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The Broad Scope of Health Effects from Chronic Arsenic Exposure: Update on a Worldwide Public Health Problem

Naujokas, Marisa F.; Anderson, Beth; Ahsan, Habibul; Aposhian, H. Vasken; Graziano, Joseph; Thompson, Claudia; Suk, William A.

Background: Concerns for arsenic exposure are not limited to toxic waste sites and massive poisoning events. Chronic exposure continues to be a major public health problem worldwide, affecting hundreds of millions of persons.
Objectives: We reviewed recent information on worldwide concerns for arsenic exposures and public health to heighten awareness of the current scope of arsenic exposure and health outcomes and the importance of reducing exposure, particularly during pregnancy and early life.
Methods: We synthesized the large body of current research pertaining to arsenic exposure and health outcomes with an emphasis on recent publications.
Discussion: Locations of high arsenic exposure via drinking water span from Bangladesh, Chile, and Taiwan to the United States. The U.S. Environmental Protection Agency maximum contaminant level (MCL) in drinking water is 10 µg/L; however, concentrations of greater than 3,000 µg/L have been found in wells in the United States. In addition, exposure through diet is of growing concern. Knowledge of the scope of arsenic-associated health effects has broadened; arsenic leaves essentially no bodily system untouched. Arsenic is a known carcinogen associated with skin, lung, bladder, kidney, and liver cancer. Dermatological, developmental, neurological, respiratory, cardiovascular, immunological, and endocrine effects are also evident. Most remarkably, early-life exposure may be related to increased risks for several types of cancer and other diseases during adulthood.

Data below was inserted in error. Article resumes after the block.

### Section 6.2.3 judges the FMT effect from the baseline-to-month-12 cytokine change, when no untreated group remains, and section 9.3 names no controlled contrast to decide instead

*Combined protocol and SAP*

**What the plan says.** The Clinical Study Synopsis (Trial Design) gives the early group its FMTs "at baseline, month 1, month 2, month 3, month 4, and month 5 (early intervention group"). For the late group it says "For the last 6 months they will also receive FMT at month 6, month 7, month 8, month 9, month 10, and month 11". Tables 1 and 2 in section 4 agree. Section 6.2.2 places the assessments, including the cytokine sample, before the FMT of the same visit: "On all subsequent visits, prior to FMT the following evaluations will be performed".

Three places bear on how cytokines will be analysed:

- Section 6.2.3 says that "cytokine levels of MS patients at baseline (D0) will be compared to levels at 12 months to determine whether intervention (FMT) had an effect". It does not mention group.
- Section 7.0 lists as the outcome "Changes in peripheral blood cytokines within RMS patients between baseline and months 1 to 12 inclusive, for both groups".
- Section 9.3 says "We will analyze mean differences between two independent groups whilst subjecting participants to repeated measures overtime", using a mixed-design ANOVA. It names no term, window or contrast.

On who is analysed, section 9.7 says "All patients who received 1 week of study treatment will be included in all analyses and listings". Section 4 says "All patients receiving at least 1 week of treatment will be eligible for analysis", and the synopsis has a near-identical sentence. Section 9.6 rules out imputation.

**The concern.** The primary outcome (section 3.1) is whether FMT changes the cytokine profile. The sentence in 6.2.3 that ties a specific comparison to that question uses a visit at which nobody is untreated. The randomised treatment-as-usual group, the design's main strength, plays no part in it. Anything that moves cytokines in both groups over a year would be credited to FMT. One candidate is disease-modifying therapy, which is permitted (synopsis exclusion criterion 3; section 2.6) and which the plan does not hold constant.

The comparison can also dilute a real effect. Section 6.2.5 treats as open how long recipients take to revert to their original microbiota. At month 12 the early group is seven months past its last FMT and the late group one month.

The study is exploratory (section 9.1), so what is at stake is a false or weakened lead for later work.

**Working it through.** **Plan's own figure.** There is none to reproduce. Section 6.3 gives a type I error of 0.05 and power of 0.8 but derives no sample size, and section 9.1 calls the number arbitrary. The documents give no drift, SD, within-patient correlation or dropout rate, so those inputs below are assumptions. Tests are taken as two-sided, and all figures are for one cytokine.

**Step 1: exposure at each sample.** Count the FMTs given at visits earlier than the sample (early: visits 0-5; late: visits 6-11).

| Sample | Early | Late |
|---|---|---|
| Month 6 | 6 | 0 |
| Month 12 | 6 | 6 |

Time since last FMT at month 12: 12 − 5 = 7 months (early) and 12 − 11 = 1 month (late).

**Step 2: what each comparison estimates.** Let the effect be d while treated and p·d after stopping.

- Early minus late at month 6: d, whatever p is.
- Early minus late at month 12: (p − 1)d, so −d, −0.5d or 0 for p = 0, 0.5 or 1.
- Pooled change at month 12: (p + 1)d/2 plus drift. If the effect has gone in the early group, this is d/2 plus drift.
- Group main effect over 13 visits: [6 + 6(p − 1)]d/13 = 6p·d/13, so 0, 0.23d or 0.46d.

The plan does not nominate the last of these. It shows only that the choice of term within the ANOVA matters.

Conclusions: These data call for heightened awareness of arsenic-related pathologies in broader contexts than previously perceived. Testing foods and drinking water for arsenic, including individual private wells, should be a top priority to reduce exposure, particularly for pregnant women and children, given the potential for life-long effects of developmental exposure.

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Title
Environmental Health Perspectives
DOI
https://doi.org/10.1289/ehp.1205875

More About This Work

Academic Units
Environmental Health Sciences
Published Here
July 11, 2013
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